Candidates: Are you interviewing and need support?
Despite rapidly evolving HR technology and hiring trends (most of which is for the better), one thing remains constant: the job application.
Are you investing heavily in the candidate’s experience? No job seeker gets to experience it until they fill out your application.
Do you have a phenomenal CRM? Every nurtured candidate needs to apply first.
This is not necessarily a problem, per se. Job seekers need to get into your tracking system somehow.The problem arises when applicants cannot find the appropriate position for their experience and skillset, and feel forced to apply for anything vaguely resembling what they think they want. This is bad for, well, everybody.
Most job titles are employer-specific and full of jargon. It is difficult for job seekers to identify the openings that match their skills and experience. Recruiters, on the other hand, live and breathe job requisitions.
So what happens if you flip the script?
Rather than job seekers matching themselves to jobs, what if recruiters did it for them? By letting job seekers “introduce themselves” with a short video, Children’s Mercy Hospital does exactly that.
Children’s Mercy Hospital (CMH) of Kansas City pioneered their “Introduce Yourself” program in 2015. Spearheaded by Molly Weaver, CMH’s Director of Talent Acquisition, this interview-first process continues to amaze.
Here’s how it works:
Rather than requiring job seekers to submit a resume and application, Children’s Mercy encourages them “introduce” themselves with a short, recorded video.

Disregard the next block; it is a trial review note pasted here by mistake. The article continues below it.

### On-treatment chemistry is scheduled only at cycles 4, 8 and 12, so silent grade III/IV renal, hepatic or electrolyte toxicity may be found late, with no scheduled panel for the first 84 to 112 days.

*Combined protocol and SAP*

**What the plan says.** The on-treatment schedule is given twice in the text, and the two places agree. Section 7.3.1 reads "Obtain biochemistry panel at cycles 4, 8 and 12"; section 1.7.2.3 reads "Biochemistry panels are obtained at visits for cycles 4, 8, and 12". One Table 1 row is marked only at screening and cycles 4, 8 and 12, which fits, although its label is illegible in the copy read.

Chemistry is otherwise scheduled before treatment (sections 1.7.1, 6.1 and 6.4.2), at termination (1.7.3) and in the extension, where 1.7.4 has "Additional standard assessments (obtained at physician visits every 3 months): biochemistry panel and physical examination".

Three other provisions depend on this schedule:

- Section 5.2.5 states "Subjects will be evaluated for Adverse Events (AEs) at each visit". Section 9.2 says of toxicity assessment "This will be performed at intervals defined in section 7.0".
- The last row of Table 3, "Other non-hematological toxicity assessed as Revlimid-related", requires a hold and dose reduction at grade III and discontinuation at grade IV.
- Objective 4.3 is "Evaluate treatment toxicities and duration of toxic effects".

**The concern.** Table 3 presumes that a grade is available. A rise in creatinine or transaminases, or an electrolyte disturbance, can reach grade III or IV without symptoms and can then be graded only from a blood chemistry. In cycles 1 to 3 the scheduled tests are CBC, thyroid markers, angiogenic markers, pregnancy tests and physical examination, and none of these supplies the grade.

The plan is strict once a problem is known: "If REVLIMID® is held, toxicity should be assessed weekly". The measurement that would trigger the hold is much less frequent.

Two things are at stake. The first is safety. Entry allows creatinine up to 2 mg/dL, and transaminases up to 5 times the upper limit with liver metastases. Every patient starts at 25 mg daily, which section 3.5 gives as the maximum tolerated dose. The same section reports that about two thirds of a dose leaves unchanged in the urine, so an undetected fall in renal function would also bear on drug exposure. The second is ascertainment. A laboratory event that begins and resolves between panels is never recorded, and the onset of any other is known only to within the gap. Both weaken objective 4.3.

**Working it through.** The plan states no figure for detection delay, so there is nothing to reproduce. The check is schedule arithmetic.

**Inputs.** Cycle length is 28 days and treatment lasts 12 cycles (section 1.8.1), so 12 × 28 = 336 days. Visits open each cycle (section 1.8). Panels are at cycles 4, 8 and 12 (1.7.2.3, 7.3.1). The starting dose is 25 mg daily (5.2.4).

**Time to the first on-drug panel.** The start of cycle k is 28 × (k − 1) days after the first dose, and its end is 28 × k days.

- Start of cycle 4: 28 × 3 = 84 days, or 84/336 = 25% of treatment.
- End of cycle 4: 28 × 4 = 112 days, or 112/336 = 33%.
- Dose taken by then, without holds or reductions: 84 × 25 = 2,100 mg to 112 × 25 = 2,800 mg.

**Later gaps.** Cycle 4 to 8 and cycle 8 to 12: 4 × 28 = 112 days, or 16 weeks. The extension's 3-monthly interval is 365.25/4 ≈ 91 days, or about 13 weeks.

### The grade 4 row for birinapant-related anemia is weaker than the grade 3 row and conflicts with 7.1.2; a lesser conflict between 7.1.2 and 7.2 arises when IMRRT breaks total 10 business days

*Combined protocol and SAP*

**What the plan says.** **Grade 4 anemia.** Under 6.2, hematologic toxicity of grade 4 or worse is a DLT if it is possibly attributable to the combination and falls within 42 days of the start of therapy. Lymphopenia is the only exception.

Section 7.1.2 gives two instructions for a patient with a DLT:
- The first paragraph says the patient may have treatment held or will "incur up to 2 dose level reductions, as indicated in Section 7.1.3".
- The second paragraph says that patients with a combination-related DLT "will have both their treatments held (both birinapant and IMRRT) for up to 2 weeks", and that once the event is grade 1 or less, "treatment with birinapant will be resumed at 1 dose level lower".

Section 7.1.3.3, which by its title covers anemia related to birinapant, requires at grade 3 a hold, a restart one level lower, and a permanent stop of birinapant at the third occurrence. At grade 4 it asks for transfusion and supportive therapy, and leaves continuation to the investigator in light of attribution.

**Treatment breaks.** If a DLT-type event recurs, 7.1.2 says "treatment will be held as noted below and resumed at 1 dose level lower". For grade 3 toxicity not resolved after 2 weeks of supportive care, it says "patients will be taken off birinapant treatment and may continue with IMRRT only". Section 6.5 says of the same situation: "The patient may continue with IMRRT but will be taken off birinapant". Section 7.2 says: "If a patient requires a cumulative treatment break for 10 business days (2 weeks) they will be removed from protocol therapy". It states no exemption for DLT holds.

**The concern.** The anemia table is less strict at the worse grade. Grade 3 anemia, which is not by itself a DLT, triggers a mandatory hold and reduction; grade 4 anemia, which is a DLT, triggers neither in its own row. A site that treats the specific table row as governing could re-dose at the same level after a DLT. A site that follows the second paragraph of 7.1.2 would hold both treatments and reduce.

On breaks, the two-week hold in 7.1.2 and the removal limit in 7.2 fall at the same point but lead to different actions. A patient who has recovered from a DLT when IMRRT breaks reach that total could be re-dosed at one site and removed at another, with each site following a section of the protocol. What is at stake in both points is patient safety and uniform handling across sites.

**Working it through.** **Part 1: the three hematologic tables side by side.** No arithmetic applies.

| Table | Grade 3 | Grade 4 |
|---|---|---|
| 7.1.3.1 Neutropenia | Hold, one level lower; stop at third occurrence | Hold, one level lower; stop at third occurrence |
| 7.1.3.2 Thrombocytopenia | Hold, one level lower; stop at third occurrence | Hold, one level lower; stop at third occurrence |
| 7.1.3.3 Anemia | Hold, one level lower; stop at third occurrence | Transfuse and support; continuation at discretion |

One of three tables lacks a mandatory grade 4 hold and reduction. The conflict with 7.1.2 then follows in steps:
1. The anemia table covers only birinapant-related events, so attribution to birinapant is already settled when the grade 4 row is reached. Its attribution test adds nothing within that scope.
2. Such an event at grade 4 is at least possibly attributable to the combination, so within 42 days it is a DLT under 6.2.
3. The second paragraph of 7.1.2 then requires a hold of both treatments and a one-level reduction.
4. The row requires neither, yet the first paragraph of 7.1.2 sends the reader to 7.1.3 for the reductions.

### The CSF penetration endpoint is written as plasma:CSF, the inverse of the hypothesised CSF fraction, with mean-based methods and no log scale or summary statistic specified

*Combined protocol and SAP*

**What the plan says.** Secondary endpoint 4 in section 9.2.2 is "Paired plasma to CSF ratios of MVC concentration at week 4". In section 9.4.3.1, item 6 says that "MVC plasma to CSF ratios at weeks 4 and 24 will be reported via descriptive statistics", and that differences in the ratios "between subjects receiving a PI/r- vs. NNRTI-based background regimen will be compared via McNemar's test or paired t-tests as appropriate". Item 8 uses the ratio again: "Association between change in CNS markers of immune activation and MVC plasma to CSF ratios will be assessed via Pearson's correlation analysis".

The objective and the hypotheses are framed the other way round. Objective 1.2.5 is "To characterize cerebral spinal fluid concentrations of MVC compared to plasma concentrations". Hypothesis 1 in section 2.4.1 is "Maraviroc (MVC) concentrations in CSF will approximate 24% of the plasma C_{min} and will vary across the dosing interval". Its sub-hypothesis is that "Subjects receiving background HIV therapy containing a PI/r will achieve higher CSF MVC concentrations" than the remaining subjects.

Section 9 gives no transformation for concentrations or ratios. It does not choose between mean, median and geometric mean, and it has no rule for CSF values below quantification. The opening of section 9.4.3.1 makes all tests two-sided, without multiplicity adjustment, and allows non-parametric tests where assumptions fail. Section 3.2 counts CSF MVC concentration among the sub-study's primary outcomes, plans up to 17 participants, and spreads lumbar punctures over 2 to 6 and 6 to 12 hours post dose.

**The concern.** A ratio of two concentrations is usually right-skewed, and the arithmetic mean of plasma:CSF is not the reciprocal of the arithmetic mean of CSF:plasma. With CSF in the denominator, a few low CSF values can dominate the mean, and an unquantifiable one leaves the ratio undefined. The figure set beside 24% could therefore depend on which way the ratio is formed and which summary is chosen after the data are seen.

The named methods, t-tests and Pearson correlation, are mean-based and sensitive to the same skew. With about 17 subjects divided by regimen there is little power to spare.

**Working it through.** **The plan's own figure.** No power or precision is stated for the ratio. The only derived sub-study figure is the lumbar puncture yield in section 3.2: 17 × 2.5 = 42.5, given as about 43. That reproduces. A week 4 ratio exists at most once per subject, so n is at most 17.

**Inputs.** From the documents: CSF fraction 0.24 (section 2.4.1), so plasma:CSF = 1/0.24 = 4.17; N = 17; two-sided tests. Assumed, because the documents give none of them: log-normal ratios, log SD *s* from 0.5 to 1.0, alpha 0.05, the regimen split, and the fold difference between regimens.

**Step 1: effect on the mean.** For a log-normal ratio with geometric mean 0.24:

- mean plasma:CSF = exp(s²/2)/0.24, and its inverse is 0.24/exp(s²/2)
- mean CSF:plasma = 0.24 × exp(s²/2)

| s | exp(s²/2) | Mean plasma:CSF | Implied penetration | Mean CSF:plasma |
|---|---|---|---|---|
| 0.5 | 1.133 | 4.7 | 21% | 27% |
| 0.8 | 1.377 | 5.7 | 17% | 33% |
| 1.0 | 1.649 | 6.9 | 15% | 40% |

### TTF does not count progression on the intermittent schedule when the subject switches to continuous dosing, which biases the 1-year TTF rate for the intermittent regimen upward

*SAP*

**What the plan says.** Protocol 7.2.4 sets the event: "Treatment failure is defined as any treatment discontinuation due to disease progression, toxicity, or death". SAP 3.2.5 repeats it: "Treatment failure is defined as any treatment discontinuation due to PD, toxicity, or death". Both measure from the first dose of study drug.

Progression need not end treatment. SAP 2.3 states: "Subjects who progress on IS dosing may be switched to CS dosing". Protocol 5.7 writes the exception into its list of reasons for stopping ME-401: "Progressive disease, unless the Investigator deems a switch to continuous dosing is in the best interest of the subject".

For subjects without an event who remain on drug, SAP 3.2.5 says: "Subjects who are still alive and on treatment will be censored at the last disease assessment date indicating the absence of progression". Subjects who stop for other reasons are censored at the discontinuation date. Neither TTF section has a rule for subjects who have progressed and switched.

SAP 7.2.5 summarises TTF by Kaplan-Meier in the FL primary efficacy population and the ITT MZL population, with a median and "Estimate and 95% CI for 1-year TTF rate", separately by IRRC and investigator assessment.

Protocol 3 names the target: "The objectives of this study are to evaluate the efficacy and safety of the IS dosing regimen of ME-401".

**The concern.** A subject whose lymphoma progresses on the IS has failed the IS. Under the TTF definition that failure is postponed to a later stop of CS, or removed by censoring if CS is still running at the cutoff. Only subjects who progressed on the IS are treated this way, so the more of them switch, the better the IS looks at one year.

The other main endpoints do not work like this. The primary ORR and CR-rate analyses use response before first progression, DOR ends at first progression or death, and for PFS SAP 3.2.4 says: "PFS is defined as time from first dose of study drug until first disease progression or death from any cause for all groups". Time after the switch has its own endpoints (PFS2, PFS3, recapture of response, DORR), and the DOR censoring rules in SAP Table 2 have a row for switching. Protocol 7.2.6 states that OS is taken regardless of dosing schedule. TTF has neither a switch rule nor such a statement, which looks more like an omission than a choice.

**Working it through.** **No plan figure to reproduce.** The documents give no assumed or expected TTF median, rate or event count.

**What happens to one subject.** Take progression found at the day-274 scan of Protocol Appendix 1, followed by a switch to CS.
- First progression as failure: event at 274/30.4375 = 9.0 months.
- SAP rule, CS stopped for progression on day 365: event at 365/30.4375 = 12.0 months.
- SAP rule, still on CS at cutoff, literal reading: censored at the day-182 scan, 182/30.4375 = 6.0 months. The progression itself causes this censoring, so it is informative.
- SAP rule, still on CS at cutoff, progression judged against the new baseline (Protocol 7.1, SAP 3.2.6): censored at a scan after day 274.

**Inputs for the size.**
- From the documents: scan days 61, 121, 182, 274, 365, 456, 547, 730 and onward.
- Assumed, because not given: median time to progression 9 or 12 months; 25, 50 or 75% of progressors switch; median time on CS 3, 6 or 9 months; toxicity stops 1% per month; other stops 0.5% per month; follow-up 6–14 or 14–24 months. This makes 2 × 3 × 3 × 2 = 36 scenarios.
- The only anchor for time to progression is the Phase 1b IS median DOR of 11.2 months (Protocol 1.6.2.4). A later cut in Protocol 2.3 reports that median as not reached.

Job seekers who opt into the “Introduce Yourself” process respond to two simple questions:
Every morning, two CMH recruiters review the previous day’s introductions and assign them to recruiters in the appropriate department. Those recruiters then reach out to each job seeker, pointing them in the direction of the right application.
Rather than applying to a specific role, job seekers express interest in Children’s Mercy and are directed to openings that are a good fit.
The “Introduce Yourself” program works on several different levels, none of which are healthcare-hiring specific:
You can see CMH’s “Introduce Yourself” hiring funnel below. Notice how the application is the third step in the hiring process:
By letting interested individuals “Introduce Themselves”, Children’s Mercy does not assume they are familiar with the range of job titles listed on the CMH careers site. Instead, they simply assume that job seekers know how to talk about themselves.
A legal aside: the distinction between “job seekers” and “applicants” is an important one. “Job applicants” are subject to affirmative action laws, while “job seekers” are not. Individuals who introduce themselves to CMH are not applicants, they are merely expressing interest in employment. (Much like how visitors to your careers site are not “applicants”, but you still might target them with online ads).
The best hire for each job requisition might not be searching your career pages when the opening is posted - but they might have been searching the day before.